The site has relocated from a flat design with minimum linking between pages to a hierarchical design that utilizes cross-linking, menus, plus greater clarity of where you are on the site map. The new site navigation comes with a “toggle” capability that allows visitors to search by “Category” or “Bureau plus Office. ” Extensive user study revealed visitors to FCC. gov try some fine clear separation of consumer content and practitioner content. Using a toggle navigation allows us to meet the navigation choices of different site visitors.
The newest site features a new search application. The new search brings together results from both FCC. gov and the Electronic Document Management System (EDOCS) into a smooth search experience. The user interface furthermore allows for visitors to search only within FCC. gov and EDOCS and offers an array of facets to help further refine search results. Work will continue in the weeks and months ahead to carry on refining the relevancy of the search engine results. Over time, we would like to continue expanding on the unified searching capability to add new datasets to the application.
Updated Receptive Design
The design of the site has been upgraded to a more modern look-and-feel that is responsive to the device you are using. This means that the display will adjust depending on whether you are using a mobile gadget, tablet or computer. The site also utilizes brighter colors and more white space to direct eye focus and enhance the scanability of webpages. These improvements are intended to provide an easier user experience for site visitors navigating the website.
While we’ve completed the proceed to a new website, the FCC will continue to work with internal and external stakeholders to identify and fix any bugs, broken links, or missing content. Please inform us about any issues you find. You are able to continue to provide feedback to webfeedback@fcc. gov as we work to improve the website.
December 10, 2015 – 10: 00 am
David Kitzmiller | FCC Webmaster
Deanna Stephens | FCC. Gov Task Manager
Past due last night we officially launched the newest FCC. gov. The new site features a more responsive…
Just before Labor Day time we previewed the key auction breakthrough slated to occur this fall. The Task Force has already covered much of the ground on that list – and then some: we released the Application Procedures Public Notice; unveiled the baseline and opening bid prices for broadcast stations; and announced the particular bidding units, upfront payments, and minimum opening bids for forwards auction bidding in each PEA. We also released guidance concerning the prohibited communications rules and clarified our policy regarding the disbursement of reverse auction incentive payments in order to third parties.
Next week, the window for electronic filing of reverse auction applications starts. In anticipation of that important milestone, we’ve already kicked off a brand new round of reverse auction bidder education and training opportunities that will continue until the reverse auction begins next year.
Our academic efforts began with the posting of the online interactive tutorial that walks broadcasters through the pre-auction process, summarizes the technical and legal details of the reverse auction, provides an online demonstration of the reverse auction app (Form 177), and more. Broadcasters can learn about the application process at their own pace and from any pc. The Task Force will add to the guide in early 2016 to walk potential broadcast bidders through the bidding program and post-auction procedures.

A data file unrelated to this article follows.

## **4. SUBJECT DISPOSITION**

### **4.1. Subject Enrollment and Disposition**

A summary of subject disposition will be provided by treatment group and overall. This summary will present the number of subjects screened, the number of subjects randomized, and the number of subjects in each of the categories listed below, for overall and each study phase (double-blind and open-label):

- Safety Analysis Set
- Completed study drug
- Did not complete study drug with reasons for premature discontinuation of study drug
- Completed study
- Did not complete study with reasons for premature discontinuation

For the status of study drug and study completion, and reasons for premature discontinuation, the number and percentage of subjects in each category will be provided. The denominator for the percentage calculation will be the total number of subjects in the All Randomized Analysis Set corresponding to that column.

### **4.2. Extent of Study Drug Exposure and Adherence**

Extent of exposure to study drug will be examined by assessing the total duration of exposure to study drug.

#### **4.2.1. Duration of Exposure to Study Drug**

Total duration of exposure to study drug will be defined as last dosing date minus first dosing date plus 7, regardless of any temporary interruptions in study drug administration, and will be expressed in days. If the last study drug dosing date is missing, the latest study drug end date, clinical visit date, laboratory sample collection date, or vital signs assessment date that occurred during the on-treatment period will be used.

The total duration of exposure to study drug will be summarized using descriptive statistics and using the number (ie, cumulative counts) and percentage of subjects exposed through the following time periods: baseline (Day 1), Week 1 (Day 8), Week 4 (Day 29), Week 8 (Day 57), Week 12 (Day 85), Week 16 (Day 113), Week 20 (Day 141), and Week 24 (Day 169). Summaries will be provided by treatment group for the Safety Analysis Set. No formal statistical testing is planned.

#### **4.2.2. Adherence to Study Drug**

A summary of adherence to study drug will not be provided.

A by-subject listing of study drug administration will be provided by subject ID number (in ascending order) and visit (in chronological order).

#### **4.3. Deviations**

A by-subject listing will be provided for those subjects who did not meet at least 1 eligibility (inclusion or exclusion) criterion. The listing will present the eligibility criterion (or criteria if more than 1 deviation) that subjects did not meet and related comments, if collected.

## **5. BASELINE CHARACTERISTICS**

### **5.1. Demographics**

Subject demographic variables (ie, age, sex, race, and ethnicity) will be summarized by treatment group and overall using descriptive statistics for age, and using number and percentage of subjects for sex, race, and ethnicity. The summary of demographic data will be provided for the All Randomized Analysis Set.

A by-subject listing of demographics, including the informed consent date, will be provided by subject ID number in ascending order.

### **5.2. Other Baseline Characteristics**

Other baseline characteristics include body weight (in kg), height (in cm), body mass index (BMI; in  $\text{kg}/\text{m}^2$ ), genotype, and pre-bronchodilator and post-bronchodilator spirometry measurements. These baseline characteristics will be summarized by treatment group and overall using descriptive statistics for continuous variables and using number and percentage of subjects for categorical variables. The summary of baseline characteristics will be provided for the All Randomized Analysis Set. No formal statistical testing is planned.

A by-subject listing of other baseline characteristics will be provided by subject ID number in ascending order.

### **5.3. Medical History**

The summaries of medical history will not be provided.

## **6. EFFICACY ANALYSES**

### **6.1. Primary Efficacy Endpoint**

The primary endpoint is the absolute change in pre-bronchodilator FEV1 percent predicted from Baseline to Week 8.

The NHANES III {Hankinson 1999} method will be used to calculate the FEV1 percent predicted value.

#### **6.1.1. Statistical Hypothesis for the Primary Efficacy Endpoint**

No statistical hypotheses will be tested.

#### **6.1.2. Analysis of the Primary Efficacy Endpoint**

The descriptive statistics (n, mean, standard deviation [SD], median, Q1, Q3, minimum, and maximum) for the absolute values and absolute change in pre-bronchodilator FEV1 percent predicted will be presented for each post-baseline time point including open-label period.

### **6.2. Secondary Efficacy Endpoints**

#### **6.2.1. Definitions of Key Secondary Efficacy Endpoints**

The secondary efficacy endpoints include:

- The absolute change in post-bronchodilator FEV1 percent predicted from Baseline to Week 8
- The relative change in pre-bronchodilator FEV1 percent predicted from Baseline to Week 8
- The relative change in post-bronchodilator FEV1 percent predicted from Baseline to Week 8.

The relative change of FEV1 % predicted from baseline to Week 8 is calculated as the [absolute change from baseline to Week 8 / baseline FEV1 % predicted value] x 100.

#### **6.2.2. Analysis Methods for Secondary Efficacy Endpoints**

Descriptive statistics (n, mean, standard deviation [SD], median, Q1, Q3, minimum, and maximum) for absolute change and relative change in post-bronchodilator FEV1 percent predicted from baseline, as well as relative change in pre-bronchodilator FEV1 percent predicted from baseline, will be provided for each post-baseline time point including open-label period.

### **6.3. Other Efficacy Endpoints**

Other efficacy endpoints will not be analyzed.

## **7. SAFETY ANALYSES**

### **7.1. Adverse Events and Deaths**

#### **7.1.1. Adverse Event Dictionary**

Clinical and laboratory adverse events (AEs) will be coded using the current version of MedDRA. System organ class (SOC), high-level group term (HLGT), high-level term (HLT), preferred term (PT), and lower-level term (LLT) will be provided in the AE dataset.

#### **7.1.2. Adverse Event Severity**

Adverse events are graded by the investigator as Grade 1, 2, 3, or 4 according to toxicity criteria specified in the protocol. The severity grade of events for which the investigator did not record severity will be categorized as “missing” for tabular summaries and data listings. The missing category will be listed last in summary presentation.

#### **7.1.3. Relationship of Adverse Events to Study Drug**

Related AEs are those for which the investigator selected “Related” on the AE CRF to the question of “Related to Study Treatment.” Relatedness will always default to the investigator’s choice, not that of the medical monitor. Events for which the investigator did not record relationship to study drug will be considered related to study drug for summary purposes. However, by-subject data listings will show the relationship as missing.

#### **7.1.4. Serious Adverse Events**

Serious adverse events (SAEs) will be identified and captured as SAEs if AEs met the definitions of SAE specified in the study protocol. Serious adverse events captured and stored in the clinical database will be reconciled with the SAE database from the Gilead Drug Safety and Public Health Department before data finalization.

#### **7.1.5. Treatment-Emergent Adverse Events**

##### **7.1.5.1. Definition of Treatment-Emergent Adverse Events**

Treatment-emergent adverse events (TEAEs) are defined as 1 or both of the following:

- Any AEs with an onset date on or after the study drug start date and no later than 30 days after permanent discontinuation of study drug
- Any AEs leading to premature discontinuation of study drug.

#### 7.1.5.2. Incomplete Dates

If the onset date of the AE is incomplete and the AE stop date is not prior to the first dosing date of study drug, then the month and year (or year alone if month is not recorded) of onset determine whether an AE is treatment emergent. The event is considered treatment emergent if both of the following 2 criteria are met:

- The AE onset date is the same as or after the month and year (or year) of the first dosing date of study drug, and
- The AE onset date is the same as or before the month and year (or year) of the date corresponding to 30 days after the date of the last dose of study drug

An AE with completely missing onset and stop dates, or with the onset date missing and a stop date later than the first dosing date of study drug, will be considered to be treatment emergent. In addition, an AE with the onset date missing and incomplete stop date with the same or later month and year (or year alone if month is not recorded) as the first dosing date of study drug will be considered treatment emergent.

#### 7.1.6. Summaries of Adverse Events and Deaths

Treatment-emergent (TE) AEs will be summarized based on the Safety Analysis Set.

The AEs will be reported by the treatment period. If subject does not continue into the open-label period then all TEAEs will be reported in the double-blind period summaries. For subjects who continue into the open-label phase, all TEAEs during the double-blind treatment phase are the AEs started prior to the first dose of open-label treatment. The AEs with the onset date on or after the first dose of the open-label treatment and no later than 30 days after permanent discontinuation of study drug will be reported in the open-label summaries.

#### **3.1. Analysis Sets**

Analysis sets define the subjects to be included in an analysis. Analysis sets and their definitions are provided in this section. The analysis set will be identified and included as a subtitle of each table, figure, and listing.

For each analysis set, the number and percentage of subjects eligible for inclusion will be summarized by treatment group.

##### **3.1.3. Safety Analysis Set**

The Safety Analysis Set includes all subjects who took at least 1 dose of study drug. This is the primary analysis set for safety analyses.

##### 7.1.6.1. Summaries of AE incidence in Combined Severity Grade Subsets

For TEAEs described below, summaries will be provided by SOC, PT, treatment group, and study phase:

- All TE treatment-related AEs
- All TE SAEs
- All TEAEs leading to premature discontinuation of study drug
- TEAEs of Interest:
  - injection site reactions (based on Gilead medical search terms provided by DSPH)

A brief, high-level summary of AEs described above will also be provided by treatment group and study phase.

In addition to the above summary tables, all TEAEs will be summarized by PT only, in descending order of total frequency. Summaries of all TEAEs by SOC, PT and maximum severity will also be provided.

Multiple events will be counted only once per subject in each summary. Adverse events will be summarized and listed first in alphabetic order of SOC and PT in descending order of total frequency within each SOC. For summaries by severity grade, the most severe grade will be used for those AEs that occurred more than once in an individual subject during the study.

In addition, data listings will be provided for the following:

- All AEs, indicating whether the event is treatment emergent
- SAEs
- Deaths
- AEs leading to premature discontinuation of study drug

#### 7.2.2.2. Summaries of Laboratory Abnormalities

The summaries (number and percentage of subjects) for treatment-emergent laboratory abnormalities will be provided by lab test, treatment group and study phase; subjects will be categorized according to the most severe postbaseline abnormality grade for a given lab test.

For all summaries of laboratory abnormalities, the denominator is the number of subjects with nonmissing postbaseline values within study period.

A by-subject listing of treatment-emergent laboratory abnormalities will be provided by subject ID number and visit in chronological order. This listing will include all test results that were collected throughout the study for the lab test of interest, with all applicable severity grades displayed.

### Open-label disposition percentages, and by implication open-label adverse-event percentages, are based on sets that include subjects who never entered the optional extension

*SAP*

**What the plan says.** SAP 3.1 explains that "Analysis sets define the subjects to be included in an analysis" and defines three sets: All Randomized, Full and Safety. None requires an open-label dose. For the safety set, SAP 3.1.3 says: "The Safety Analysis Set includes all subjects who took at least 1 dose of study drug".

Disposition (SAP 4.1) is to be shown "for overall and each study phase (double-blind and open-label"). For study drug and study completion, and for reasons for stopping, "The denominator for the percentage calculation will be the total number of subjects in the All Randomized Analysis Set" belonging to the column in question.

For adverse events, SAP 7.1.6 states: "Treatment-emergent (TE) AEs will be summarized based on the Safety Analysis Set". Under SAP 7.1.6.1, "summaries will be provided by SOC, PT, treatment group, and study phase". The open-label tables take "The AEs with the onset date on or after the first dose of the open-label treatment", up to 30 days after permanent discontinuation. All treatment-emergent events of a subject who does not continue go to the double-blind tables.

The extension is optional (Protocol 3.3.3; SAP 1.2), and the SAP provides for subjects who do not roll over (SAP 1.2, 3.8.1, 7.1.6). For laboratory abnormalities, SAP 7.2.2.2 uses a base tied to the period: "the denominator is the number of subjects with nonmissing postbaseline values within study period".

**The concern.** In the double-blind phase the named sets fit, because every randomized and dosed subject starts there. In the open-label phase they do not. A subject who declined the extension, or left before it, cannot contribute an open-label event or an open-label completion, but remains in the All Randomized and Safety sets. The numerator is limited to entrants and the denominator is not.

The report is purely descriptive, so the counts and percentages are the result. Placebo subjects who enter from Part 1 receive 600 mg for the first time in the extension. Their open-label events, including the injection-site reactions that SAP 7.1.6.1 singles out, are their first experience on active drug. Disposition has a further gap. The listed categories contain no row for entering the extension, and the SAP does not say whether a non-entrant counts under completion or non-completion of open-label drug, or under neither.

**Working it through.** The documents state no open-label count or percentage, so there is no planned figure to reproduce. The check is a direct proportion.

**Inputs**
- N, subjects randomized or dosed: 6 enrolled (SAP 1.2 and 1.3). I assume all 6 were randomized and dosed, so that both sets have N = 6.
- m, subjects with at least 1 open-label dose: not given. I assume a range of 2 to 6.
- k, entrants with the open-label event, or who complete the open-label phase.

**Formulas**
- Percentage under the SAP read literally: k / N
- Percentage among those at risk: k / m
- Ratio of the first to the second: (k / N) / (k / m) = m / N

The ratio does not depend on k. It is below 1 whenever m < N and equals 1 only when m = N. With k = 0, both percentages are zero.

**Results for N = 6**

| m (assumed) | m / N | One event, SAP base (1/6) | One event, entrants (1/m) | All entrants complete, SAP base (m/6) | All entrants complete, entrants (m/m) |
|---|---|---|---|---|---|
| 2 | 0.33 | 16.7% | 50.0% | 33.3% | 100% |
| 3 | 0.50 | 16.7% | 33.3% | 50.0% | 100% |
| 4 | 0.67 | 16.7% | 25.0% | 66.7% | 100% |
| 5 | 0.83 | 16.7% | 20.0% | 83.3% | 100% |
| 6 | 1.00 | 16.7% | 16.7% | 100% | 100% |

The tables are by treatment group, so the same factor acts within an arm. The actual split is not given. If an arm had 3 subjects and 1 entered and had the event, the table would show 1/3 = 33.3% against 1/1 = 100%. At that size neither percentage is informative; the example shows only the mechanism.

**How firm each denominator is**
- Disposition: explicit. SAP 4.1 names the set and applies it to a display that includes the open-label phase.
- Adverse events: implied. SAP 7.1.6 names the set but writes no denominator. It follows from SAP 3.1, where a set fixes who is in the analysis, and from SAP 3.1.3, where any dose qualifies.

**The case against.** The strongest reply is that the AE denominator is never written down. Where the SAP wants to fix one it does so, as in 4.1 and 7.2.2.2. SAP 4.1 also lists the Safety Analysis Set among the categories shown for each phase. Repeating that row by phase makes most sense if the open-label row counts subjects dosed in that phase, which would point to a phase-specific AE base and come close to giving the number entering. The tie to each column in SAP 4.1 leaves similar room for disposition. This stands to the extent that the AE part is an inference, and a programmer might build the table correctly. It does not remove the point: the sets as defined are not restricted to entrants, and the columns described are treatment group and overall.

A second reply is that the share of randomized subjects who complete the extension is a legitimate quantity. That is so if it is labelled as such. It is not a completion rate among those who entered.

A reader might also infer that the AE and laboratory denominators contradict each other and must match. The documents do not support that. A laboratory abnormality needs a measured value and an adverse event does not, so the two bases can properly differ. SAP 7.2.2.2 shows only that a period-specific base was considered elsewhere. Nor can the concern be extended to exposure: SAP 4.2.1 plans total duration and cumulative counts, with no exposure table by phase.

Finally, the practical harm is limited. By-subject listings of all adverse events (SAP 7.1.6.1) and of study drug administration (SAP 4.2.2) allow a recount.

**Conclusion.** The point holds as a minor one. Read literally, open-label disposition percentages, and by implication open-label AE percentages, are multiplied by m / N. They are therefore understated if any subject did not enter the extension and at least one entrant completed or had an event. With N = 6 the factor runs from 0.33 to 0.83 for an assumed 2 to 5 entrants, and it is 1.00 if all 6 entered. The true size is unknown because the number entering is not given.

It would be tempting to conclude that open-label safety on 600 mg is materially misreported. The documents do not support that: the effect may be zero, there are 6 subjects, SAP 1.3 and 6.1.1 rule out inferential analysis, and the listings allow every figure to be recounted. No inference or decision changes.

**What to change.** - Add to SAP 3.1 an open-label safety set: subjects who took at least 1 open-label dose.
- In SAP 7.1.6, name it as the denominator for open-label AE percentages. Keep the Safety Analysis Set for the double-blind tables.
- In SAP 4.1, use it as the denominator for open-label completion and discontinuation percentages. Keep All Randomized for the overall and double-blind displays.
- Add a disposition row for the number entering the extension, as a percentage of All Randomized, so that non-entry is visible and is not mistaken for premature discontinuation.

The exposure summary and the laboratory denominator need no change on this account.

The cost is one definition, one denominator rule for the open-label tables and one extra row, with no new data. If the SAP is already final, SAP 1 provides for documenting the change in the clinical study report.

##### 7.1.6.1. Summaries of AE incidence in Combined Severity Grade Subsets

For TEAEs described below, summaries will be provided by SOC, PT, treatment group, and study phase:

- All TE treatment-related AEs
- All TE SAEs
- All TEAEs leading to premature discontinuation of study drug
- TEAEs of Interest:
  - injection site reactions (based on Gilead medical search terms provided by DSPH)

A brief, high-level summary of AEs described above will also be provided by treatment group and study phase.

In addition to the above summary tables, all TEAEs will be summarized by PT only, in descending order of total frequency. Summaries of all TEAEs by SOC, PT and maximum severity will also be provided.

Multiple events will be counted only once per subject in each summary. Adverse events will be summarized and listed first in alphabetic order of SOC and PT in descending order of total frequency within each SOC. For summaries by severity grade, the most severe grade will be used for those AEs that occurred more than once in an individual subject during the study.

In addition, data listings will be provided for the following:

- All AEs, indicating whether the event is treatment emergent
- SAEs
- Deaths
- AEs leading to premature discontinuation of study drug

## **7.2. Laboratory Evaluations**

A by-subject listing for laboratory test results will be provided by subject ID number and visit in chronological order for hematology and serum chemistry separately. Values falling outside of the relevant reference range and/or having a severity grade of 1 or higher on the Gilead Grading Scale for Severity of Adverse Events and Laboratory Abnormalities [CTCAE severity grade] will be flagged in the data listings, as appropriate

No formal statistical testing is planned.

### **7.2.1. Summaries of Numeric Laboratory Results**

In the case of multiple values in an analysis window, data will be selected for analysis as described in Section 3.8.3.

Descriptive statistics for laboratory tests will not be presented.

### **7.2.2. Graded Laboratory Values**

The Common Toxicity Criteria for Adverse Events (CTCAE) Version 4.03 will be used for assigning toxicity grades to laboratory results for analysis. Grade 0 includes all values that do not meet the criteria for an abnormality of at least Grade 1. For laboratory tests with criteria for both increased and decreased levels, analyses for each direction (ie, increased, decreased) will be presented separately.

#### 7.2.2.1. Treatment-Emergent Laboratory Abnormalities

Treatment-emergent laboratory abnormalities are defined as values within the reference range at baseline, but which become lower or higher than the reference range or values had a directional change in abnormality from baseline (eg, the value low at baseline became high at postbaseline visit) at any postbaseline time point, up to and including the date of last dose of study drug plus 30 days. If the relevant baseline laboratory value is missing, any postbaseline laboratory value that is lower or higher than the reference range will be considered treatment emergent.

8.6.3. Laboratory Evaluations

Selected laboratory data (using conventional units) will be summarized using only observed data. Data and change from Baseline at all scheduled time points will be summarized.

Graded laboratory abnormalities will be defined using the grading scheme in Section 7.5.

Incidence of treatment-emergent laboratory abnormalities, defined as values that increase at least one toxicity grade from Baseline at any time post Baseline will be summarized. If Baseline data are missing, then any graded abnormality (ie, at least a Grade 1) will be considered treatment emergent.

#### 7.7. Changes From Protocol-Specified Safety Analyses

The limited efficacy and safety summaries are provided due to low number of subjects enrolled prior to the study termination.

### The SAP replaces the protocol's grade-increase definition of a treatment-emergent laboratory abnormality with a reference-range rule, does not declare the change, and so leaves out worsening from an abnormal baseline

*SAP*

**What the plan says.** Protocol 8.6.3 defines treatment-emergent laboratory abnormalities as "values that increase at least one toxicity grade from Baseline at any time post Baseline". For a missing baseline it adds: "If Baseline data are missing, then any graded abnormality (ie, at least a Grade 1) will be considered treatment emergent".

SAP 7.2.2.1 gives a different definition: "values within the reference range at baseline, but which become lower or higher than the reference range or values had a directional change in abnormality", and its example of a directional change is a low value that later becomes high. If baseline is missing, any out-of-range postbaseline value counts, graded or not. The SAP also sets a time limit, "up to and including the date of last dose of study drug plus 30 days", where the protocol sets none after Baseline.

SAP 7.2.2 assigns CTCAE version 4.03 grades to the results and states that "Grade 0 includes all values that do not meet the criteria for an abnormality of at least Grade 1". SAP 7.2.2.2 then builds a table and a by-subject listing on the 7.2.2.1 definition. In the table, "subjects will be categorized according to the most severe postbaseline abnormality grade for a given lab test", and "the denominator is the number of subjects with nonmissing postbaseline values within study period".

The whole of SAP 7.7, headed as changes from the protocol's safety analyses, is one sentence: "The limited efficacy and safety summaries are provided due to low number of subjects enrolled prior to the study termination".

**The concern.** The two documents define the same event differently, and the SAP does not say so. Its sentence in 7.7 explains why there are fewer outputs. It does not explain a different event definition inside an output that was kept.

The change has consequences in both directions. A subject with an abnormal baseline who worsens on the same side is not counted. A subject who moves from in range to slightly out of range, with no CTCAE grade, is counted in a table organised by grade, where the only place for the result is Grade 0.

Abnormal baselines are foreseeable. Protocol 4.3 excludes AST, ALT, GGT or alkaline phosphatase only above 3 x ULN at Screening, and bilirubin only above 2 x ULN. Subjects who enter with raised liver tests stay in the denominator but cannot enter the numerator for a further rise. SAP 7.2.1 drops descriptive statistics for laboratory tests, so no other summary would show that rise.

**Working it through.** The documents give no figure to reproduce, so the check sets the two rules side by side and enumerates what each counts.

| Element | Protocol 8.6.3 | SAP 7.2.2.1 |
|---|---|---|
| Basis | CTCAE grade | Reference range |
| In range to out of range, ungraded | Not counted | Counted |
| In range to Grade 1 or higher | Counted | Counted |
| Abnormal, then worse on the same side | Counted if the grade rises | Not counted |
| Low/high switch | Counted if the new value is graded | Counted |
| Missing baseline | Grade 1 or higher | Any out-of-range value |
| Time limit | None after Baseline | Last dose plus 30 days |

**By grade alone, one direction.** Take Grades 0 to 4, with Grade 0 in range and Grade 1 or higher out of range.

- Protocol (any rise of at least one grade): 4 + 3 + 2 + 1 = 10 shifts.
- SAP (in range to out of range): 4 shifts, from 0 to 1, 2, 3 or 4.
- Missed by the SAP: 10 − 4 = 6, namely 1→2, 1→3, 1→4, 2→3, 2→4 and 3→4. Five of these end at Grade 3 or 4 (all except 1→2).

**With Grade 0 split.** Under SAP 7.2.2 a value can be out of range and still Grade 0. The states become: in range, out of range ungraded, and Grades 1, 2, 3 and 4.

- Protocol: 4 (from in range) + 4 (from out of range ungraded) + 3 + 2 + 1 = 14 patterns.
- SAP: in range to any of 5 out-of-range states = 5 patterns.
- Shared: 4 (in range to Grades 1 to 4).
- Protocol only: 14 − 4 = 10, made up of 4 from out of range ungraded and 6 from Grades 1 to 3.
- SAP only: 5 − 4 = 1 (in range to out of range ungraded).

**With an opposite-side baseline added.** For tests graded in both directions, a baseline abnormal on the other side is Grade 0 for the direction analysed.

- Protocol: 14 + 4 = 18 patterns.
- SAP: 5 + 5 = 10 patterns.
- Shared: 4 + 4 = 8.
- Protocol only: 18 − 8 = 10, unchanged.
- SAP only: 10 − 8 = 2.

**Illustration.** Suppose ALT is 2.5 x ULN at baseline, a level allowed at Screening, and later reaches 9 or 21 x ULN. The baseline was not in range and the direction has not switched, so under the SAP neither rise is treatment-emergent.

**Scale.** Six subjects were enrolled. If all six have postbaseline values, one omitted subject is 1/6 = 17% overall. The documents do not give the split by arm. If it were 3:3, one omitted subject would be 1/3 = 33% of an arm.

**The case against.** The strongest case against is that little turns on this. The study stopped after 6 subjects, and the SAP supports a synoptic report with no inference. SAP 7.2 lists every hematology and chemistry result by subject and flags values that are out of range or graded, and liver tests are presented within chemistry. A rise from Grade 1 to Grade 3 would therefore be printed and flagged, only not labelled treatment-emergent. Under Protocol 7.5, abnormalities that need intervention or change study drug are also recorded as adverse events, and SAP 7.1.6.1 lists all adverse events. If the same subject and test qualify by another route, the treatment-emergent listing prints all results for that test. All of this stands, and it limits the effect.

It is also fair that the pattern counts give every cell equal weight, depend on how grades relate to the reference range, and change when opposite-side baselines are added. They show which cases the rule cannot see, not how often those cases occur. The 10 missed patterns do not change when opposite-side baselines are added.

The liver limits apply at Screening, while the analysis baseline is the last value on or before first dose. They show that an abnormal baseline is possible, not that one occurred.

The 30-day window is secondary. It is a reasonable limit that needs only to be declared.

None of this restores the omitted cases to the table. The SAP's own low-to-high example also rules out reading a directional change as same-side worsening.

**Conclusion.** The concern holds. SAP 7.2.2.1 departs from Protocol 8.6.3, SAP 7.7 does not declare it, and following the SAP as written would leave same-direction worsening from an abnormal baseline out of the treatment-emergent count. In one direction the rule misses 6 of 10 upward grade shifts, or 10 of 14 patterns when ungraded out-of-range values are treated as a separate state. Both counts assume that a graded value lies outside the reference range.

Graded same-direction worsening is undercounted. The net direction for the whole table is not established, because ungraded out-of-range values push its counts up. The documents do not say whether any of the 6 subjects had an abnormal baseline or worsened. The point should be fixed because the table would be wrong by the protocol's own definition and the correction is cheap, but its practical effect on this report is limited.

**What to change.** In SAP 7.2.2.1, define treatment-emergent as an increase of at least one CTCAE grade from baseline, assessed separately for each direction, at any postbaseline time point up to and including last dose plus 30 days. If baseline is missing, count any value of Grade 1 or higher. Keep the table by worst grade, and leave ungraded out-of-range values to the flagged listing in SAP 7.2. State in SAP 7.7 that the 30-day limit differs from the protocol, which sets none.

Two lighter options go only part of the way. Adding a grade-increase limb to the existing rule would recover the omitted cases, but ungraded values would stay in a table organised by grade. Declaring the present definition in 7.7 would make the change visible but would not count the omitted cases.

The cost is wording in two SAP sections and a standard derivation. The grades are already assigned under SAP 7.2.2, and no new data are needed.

Next week, on December 8th, we will be offering a workshop about the application process for broadcasters. Interested celebrations will be able to attend in person or see the event online. It will cover the particular pre-auction process and provide guidance on the way to complete and submit the application, including an overview of ownership requirements, route sharing agreements, the “red light rule, ” and the relinquishment options. Participants will have the opportunity to ask questions of FCC staff following the presentation, plus staff contacts are listed in the forms and materials for any follow-up questions.
When the software window opens, the Form 177 should go live. We’ve already released the particular instructions for the form, with which interested broadcasters can begin to familiarize by themselves even before we post the application. The particular instructions include technical and system support phone numbers for potential reverse auction bidders.
Lastly, next month we will release the document formats for the reverse auction round results data. The file formats will be of interest to broadcasters that may wish to download the results of each round for each of their participating stations, yet all bidders will be able to view their very own round results information on the FCC’s online auction portal during the public sale.
We also have several news for forward auction individuals. In November we released information file specifications for the impairment information that will be made available for download in order to forward auction bidders. Next, we will be releasing the file formats for forward auction round results downloading before the end of the year. We plan to make available Form 175 directions in early January, as well as an online tutorial for the forward auction software process.
We’ll convey more to announce in the coming weeks as we move through the applications procedure and get closer to broadcasters’ initial obligations on March 29, 2016. Till then, stay tuned.